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Great News: African elephant poaching rates are falling!

By Steve Williams From Care2

Over the past six years African elephant poaching has fallen by half, giving conservationists a reason to be optimistic.

This news come from a new study appearing in the journal “Nature Communications“. The research team, which brings together scientists from the University of York, University of Freiburg and experts from the Convention on International Trade in Endangered Species, looked at data from over 50 protected sites that collectively span 29 countries where African elephants live. They analyzed trends from 2002 to 2017.

The researchers found that the number of elephants who poachers killed has fallen quite sharply, going from around 10 percent of African elephant numbers in 2011 down to four percent by 2017. To be clear, even just one elephant dying as a result of poaching is one animal too many, but this trend is encouraging.

The study was able to link elephant mortality related to poaching to local political corruption and lax enforcement. The less transparent the political system in a given region, the more likely it was that poachers might kill the area’s elephants. This makes intuitive sense, but it underscores how creating political stability and a healthy democratic system can support animal conservation.


There seem to be a few reasons. One is that conservation efforts that work with local wildlife wardens — and in some areas turn former poachers into animal guardians — have shown significant success. The approach of empowering local people to find both economic and personal enrichment in keeping Africa’s elephants alive has been a major conservation success.

The other major driving factor appears to be that China’s market for ivory has nosedived. China isn’t the only place where the ivory trade has historically survived and even thrived, but because of China’s size it has a large influence on the demand for ivory.

In 2017 China introduced a ban on new ivory sales, and that appears to have had a direct impact African elephant poaching. However, the study does raise a note of caution: China may well have banned the sale of ivory, but that doesn’t mean that all interest in ivory has gone away. People keen to get their hands on ivory may now turn to other markets, meaning that this dip in poaching may be temporary and needs to be monitored closely to ensure we don’t see a reverse of this trend.


A downturn in elephant poaching is a significant win but, the researchers say, African elephants are not yet out of danger. They point out that tackling poaching head-on must obviously remain a key strategy, and they also believe that gains in conservation can be made by applying our attention to other areas, too.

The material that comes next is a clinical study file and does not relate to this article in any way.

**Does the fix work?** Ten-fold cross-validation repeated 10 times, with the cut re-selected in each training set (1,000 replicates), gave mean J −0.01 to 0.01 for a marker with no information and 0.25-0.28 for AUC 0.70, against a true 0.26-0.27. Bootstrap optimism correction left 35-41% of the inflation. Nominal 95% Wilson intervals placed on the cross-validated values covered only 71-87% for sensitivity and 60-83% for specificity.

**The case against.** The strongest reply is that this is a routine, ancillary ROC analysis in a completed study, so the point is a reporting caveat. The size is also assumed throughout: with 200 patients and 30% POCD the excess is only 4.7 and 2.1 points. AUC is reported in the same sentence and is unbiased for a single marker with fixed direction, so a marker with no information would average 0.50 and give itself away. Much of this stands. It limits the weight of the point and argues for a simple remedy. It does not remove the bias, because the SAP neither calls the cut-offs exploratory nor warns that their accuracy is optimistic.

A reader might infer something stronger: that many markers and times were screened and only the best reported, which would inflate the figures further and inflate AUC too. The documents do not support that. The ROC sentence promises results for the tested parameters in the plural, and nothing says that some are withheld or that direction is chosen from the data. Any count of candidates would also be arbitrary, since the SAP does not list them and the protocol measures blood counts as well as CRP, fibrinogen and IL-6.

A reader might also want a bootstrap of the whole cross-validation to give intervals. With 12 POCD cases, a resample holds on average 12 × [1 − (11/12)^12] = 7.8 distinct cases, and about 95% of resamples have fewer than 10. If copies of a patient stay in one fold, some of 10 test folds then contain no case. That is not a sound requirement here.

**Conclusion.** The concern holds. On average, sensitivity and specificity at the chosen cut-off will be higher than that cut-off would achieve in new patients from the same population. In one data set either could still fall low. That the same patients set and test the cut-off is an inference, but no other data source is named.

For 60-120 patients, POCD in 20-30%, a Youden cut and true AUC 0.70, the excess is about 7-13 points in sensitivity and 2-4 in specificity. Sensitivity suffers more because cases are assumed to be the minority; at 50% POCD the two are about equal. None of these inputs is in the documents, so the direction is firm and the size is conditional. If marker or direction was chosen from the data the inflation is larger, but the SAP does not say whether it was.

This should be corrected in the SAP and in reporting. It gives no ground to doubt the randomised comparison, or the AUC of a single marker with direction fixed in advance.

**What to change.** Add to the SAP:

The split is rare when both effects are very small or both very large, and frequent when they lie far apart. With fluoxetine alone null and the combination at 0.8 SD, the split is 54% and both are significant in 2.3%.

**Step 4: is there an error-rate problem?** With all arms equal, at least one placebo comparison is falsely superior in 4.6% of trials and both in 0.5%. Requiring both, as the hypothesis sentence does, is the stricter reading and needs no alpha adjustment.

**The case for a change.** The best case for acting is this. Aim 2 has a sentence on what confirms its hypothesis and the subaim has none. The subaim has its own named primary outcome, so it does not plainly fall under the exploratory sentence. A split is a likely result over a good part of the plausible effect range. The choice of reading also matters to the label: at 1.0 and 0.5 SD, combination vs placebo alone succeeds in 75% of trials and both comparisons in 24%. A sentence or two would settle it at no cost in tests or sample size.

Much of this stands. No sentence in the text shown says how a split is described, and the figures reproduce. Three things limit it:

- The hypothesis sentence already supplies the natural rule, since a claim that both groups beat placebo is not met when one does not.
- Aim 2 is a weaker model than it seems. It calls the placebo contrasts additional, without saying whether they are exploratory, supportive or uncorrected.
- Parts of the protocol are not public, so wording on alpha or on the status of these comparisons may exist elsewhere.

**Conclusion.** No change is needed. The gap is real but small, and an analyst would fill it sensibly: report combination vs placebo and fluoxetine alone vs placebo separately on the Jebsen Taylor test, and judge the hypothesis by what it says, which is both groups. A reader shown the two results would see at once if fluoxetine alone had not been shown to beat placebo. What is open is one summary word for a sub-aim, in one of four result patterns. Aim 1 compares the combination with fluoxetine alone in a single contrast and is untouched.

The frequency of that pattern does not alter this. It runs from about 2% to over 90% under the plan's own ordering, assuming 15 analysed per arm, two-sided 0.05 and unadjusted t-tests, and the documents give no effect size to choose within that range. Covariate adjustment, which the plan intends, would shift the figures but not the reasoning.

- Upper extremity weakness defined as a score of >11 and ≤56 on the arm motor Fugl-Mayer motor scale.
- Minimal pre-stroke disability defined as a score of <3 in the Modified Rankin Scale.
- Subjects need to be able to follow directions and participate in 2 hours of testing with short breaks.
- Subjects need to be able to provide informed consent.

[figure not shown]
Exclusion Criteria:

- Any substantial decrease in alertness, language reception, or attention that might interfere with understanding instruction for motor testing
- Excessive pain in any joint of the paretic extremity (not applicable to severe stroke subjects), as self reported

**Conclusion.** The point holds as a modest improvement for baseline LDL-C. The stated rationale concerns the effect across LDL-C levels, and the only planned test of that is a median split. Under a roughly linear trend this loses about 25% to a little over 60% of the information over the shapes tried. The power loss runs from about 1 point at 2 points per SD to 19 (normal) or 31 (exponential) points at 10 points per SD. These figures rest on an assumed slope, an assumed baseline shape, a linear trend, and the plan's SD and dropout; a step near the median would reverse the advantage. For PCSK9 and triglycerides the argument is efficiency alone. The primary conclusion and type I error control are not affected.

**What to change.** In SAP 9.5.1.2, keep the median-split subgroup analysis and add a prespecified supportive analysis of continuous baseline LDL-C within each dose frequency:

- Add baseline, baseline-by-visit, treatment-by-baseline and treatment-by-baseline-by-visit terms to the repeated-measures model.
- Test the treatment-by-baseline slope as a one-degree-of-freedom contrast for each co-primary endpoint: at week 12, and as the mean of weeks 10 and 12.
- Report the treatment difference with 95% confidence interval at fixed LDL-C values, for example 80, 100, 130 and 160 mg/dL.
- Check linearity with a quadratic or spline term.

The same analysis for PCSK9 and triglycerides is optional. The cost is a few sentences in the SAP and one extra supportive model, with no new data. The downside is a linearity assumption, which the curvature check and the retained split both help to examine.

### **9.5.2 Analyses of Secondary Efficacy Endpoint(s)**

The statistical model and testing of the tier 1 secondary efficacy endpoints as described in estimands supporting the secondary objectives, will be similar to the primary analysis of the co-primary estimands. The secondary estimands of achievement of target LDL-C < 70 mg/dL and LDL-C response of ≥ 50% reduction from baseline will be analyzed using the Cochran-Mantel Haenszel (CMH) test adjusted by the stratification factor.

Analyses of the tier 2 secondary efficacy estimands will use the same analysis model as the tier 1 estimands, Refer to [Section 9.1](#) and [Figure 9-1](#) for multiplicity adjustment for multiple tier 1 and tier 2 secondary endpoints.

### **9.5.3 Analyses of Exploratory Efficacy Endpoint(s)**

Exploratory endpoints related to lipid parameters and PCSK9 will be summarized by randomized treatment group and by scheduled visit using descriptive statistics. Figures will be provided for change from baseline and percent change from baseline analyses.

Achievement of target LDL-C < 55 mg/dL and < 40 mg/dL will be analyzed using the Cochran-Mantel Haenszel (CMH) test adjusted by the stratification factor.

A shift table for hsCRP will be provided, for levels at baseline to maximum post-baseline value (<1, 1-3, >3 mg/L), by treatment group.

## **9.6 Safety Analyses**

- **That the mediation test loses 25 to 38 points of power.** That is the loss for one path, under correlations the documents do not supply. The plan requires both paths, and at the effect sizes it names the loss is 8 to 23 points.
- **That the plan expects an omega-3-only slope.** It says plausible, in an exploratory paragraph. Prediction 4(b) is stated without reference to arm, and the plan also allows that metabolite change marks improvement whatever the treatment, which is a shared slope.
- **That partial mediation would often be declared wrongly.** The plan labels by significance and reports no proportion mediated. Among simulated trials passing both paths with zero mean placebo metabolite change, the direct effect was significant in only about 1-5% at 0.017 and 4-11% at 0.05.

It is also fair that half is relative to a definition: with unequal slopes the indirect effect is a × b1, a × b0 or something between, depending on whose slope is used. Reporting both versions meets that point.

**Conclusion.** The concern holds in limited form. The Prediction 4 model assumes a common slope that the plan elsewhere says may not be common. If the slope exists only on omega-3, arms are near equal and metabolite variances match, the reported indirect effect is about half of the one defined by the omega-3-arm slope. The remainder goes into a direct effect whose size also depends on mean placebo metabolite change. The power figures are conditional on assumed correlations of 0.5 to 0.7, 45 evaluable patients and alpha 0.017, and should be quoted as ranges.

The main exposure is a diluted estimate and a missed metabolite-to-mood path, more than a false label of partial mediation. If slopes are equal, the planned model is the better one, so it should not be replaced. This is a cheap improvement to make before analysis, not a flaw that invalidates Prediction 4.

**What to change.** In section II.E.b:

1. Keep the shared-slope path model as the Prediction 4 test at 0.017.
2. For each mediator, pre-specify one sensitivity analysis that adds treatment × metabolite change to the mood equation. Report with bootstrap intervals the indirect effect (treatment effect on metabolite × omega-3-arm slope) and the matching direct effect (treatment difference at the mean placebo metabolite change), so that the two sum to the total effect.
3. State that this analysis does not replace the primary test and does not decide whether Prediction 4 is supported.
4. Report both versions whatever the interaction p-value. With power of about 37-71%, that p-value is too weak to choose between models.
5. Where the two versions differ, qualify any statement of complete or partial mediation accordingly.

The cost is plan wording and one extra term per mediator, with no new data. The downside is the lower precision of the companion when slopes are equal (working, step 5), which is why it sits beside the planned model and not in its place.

“The effect of alleviating poverty and reducing corruption at the site-level might be other (potentially more effective) approaches, that should be promoted more,” researcher Severin Hauenstein told CNN.

African elephants were once plentiful across Africa, with herds hundreds strong roaming its planes and a total population somewhere between three to four million. Poaching has reduced those numbers dramatically. A wave of poaching in the 1980s, for example, killed 100,000 elephants per year.

International governments moved to act, and, for a time, African elephant numbers began to bounce back. Then around 15 years ago, another wave of poaching hit, leading to more than 100,000 elephant deaths up to 2015. Driven by several factors, including regional political unrest and global markets like China’s thirsting for ivory, African elephants’ numbers once again plummeted.

Today, the population is considered vulnerable but it is being restored. There are somewhere around 415,000 animals, according to the WWF. That’s a far cry from the millions that once roamed Africa, but it is starting to look healthy enough to say that African elephants have a solid chance of survival — so long as we keep up our conservation efforts.

One of the key things we can do is expand the protected zones where African elephants can thrive as, at the moment, only a fifth of the elephants’ habitat is protected. By ring-fencing more of that vital space, we would give them a sanctuary that we can monitor and safeguard. We owe the African elephants that much, at least.

Photo credit: Getty Images.

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